According to this article, "[T]here are lessons to be learned from neuroscience on what distorts our cognitive abilities that are highly relevant to understanding the Greek crisis." WORD. The notion of rational choice used in a lot of classic economic theory has always struck me as a little silly, just because (I'm not sure if you noticed this) people are frequently irrational. Decision-making science totally has a lot to offer those who are looking at the neurological basis for our irrationality.

But not in this piece.

I think the economist was the primary author here, because the nuggets of neuroscience seem rather shoehorned in... and that's after they've been sanded into the right shape.
The neural system used when anticipating rewards is active long before the one in charge of evaluating risks and losses... Therefore, an outlandish prediction (albeit, perhaps, inadequately grounded) of a euro zone implosion is likely to be rewarded by editorial success and intellectual kudos; and by the time it may be proven wrong, it might well go unnoticed.
Wait, really? Ok yeah I agree with the conclusion there, but that premise bugs me. What two systems are you talking about here? Because "anticipating rewards" and "evaluating risks" are 1) totally intertwined and 2) distributed across a bunch of systems. Both risk and reward anticipation are tangled up with how impulsive a person is, and there's no reason to think that it couldn't tip both ways. It's a generally accepted idea in my lab that brains certainly can be overly sensitive to rewards (ahem, addiction), but brains can also be overly sensitive to risks (ahem, anxiety).

This would be a lot better explained by something like selection bias. In fact, I think most of this piece would have come across as less muddly if the authors had stuck to explaining decision-making errors in cognitive terms instead of trying to make it all about the brain.
Although our brains do not function biologically in a dichotomous fashion, binary thinking is the brain’s favored method, as it is easier to categorize events in terms of success/failure, cooperation/competition, rational/irrational, etc.
This is a straight-up example of a false dilemma. and yes, it is an easy trap to fall into. I have no idea what neuroscientific evidence there is that backs up the idea that "binary thinking is the brain's favored method". I mean, there's been a lot of two-choice tasks used to study decision-making... but that's because it's easy to analyze. It's the researcher's favored method, not the brain's.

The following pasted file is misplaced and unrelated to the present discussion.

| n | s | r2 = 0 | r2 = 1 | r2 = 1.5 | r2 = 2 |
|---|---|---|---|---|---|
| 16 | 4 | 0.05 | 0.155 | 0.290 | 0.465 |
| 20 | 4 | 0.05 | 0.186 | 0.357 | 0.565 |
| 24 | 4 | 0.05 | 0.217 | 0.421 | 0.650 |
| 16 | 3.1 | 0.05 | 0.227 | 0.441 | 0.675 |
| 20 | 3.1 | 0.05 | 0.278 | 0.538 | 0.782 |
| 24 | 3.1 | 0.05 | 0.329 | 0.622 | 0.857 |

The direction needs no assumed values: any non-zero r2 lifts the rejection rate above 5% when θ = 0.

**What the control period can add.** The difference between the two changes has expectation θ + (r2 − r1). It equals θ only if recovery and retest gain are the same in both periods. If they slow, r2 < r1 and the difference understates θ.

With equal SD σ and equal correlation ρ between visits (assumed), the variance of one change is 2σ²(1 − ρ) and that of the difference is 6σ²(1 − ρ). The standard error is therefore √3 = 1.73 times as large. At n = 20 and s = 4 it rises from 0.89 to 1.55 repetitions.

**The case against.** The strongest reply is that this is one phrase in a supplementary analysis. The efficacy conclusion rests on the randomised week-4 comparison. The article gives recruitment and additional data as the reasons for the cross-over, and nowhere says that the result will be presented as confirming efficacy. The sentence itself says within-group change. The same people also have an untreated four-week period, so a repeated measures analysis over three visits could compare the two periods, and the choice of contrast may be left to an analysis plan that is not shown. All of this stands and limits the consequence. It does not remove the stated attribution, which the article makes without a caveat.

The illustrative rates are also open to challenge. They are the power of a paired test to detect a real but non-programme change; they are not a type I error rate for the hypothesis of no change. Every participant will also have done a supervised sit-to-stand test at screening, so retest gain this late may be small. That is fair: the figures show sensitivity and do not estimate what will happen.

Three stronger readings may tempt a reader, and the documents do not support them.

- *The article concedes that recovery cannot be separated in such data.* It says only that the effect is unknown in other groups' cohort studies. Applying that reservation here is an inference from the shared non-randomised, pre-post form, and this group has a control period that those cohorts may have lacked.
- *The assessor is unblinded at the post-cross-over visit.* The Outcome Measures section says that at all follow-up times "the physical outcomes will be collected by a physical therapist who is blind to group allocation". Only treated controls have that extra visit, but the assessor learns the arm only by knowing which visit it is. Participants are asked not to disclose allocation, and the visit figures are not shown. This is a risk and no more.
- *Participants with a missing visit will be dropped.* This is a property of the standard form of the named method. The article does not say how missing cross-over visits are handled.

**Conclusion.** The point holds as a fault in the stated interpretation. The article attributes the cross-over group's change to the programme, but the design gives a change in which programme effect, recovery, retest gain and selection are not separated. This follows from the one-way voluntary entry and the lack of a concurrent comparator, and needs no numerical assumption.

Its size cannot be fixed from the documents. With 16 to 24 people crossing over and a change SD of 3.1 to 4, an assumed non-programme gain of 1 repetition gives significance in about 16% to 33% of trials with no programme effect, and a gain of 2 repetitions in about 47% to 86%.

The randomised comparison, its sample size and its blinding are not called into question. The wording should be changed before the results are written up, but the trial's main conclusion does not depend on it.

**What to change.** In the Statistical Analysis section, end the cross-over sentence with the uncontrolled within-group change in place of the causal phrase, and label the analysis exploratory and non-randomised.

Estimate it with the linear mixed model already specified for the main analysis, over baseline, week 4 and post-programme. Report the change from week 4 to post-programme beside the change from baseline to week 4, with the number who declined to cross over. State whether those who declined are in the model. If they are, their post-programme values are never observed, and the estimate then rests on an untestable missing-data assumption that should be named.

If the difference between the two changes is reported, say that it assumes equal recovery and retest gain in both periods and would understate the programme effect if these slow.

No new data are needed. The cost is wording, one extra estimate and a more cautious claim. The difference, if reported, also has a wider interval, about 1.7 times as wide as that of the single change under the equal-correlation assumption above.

I suppose you can justify it -- I mean, our cognition is generated by our brains right? So if we have a tendency towards some cognitive error, it must necessarily be something that our brain is doing. But if your essay is supposed to be about "lessons to be learned from neuroscience on what distorts our cognitive abilities," then you've put the cart a couple miles ahead of the horse.

My point is, the actual neuroscience has been mashed to a pulp, which I suppose makes it easier to swallow for those non-neuroscientists reading this. I guess. You really can't turn neuroscience into a soundbite. It just doesn't work, as this article plainly demonstrated. Which is why it cracked me up to read:
[R]egardless of the context, a careful “it depends” explanation will never be as convincing as a clear-cut opinion.
Hah! Look in the mirror, whydoncha?

P.S. The piece also ragged about building silos! Hahahahaha one of my professors is really hung up on how we should be building "farmhouses", not "silos". I personally plan on building a freaking pyramid. THAT'S RIGHT. A PYRAMID.

So, here's what I've been up to...

Since I last posted, I...
  • completed data collection for a series of studies
  • filled out an IRB progress report for said studies, 'splainin why I had to collect an extra 17 subs more than my original estimation
  • not quite yet started crunching the stats
  • theoretically started writing the manuscript (the methods section counts, eh?)
  • ended a relationship, then started one, then ended one, THEN got back in the original one somehow!
  • overslept a lot
  • didn't get nearly as much done as I'd wanted to, because of serious motivational issues
  • spent too much money on beer
  • might have gone through a depressive episode (putting the three above things together)...
  • ... and since blogging is one of my last priorities, that would explain my lack of posting
  • started watching Season 5 of Doctor Who, which 1) doesn't help the oversleeping but 2) does greatly help the might-be-depression
  • think I can handle it nevertheless.

Thursday, August 5, 2010


Hi, all.

I don't know if anyone still reads this... but if you do:

A lot has changed. But a couple things have stayed the same, and this is what is inspiring me to renew the blogging effort.

Thing 1: My mother "discovered" that she is an emotional empath.

Thing 2: A "friend" of mine casually used the word "faggot" as an insult. On the eve of the overturning of Prop 8. Fucking... fuck. I made enough noise at him such that we are no longer friends. And I'm ok with that.

There are too few voices of reason out there. I should work on being one of them, I think.

So let's try and do this again, shall we?